Provide a dining experience—even if it’s in a humble café setting, or a casual joint that only serves one dish. Invest in training your Front of House, service is often overlooked around here. But good service, service that shows they genuinely care for guests and their restaurant, translates to return customers. At the end of the day, that’s what you want, especially in today’s atmosphere of restaurant goers acting like bees, flitting from one restaurant to the next, chasing the hot new thing.
6| Find ways to make true connections with you customers.
The restaurants of yesteryear did just that—the Café Ysabels (which, incidentally, is closing this month), the Bistro Lorenzos—you felt comfortable, at home, and you knew exactly what you were getting.
Nowadays, trends overshadow the customer experience. Everyone wants to out-cool the next person. And sure, maybe on Instagram it all looks great, and on paper it makes you, the owner or chef, look like a rock star, but if you don't work on connecting—be it through your food, or the way you treat people, or the culture you build in your space—then you only really get your 15 minutes in the spotlight. Stop treating the food business like fast fashion. Wouldn't you rather that be 15 years? I’d rather quietly have 45 outlets of, say, Fiorgelato, than one ultra hipster 3,000 flavor nitrogen ice cream joint.
Believe me, hype will only get you so far. In this town that lives on hyping things until it blows up, fear the trail of failed restaurants in its wake. (If I had the means and I had my way, my goal now would be to have a restaurant that no one talks about too much. No wave after wave of bloggers, no “influencers”, no one million flat lays, no selfies against my blank wall, no one-gallon milkshakes with a whole cheeseburger on top.. just honest, fresh, delicious, addictive food that will quietly serve a steady stream of happy customers. That’s the dream for me. Nothing wrong with bloggers and social media and all—I am, after all, a part of this machinery, but at some point…it all gets a bit too much, don’t you think? Back to basics, folks.)
7| The big city, Manila, where all the new stuff pops up, now has an obscene number of restaurants.
With more to come. In this battle ground, it’s just becoming so difficult to do food as a business even if you have a great product. What’s one to do? Think out of the box: leave. Manila isn’t the only big city with a populace that wants to eat well. Go to the other cities or towns and plant your flag there. Sure, it’s radical—but I know of people who are doing just that. In a way, they’re like pioneers, finding their place in the sun.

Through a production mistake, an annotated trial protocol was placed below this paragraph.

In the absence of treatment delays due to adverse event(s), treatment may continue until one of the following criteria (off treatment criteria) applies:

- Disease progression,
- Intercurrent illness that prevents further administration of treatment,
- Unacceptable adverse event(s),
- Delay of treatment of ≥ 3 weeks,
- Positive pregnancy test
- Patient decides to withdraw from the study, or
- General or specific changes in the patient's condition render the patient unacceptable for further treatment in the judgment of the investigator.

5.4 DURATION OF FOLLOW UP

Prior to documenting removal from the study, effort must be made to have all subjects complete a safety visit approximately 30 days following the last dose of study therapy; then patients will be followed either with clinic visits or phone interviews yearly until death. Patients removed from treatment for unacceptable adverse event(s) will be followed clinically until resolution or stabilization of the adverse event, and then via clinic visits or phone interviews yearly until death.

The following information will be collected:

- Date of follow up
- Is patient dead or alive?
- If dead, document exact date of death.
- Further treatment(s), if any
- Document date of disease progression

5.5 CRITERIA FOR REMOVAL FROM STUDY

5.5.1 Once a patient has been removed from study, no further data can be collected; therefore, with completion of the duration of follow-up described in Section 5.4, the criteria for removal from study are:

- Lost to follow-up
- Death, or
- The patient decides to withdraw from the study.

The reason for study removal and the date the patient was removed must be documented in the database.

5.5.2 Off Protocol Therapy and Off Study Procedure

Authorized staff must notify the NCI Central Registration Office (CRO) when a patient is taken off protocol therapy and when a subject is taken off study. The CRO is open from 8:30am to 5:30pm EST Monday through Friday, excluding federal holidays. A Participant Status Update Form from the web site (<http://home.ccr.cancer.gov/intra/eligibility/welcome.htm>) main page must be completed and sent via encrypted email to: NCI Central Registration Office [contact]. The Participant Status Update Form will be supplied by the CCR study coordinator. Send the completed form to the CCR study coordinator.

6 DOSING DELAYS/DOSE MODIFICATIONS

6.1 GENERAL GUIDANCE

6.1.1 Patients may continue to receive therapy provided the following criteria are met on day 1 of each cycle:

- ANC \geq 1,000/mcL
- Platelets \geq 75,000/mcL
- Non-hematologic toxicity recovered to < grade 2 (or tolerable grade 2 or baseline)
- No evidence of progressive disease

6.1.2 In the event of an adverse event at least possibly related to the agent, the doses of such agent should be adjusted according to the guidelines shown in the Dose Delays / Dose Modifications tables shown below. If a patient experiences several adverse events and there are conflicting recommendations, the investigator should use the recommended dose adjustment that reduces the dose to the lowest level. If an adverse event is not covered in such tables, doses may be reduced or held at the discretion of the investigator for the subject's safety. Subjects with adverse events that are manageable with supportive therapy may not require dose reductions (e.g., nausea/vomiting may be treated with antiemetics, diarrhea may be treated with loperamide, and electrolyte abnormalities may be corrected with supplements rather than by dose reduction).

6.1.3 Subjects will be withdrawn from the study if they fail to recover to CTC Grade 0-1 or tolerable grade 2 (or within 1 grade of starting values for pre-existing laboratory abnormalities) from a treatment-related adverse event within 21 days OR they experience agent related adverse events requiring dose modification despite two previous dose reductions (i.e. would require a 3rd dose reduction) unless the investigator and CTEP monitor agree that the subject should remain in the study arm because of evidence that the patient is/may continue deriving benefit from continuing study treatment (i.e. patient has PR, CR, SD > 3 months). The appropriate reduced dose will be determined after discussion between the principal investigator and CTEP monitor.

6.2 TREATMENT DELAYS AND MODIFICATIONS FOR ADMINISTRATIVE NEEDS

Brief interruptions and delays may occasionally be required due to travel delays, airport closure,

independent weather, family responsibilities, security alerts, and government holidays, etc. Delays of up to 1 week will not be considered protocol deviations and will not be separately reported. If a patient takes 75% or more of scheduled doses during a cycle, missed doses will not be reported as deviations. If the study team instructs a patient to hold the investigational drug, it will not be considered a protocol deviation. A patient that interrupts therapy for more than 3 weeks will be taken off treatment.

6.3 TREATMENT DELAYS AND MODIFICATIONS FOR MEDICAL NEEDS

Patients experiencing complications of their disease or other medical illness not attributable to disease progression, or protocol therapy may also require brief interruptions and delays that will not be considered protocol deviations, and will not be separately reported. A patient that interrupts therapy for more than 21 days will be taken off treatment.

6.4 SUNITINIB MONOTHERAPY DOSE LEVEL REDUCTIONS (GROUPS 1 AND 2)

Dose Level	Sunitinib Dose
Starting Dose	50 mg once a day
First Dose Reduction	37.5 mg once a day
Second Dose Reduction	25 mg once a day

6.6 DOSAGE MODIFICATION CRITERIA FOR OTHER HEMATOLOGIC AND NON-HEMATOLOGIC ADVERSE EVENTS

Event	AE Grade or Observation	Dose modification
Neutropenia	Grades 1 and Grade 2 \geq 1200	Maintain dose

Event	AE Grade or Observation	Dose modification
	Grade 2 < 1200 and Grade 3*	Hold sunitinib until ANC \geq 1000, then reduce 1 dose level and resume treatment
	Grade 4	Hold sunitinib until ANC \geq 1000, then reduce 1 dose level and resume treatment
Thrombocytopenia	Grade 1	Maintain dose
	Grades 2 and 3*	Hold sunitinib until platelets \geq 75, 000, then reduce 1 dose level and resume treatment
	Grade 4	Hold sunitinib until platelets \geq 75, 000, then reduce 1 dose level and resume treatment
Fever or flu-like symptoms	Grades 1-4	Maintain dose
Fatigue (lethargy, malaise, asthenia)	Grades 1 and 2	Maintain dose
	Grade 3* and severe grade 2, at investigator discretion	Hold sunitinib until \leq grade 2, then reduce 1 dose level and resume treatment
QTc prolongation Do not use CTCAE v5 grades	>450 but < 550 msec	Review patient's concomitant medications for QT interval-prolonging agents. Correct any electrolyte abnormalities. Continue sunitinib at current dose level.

A good case to look at is San Juan, La Union whose El Union Coffee is ground zero for people in Surftown. At some point, everyone pops in at El Union. Kiddo is one of those who gave up his city life and moved here.) Driven initially by the surfer economy, there are now very interesting and progressive businesses popping up there because of the town’s accessibility. People are coming to relax, and take in the eclectic vibe—mainly because of new roads that allow easier passage there. Surely there are more places like this up North and down South.
8| Champion the regions.
In a country that's made up of 7,000 islands, there are tons of culinary treasures to unearth all over the place. Regional cuisine is and should be brought to a wider audience. This is why I’ve always thought that JP Anglo’s Sarsa Kitchen and Bar is such an important restaurant—he’s flying the flags of his beloved Bacolod and its cuisine higher than anyone ever has, churning out the flavors they’re best known for but innovating and moving it forward. There is no doubt that there are other JPs out there, just waiting for a window of opportunity, cooking away in Bicol, or Cavite, or Butuan. Manila and indeed the rest of the world is just waiting for you.
9| Invest in fellow Pinoys.
Folks, there are lost of talented cooks out there who I’m almost sure a lot of you have never heard of, but is one damn talented cook. When people ask me for advice whether or not they should open something, or better yet what’s a good franchise they can look into I always tell them to consider coming up with their own concepts. Make it something fun and more importantly it make it local, built from the ground up.
There's nothing wrong with international franchises—there is room for everyone—but if you can organically grow something, you can make your investment go further than if you had to buy rights and all.
10| Understand who you are selling to.
Too often these days it seems like people had some extra cash and decided to jump into the biz. It’s obviously never that simple. Location is always a crucial consideration. Profiling of customers. Knowing what they’re willing to spend. What kind of food do they want to eat. What kind of space do they want to eat in. So many details, really, and all important in shaping your business. Because the restaurant biz is so challenging nowadays that its best to know as much as you can about what you’re up against, to navigate the waters to success. Nowadays it pays not just to have good food. You have to be creative, savvy, and you have to have copious amounts of grit, determination and graciousness.
This presentation was given by JJ Yulo at the recently concluded World Street Food Congress. Minor edits have been made by the Esquiremag.ph editors. For the full, original version, visit Yulo's Facebook page.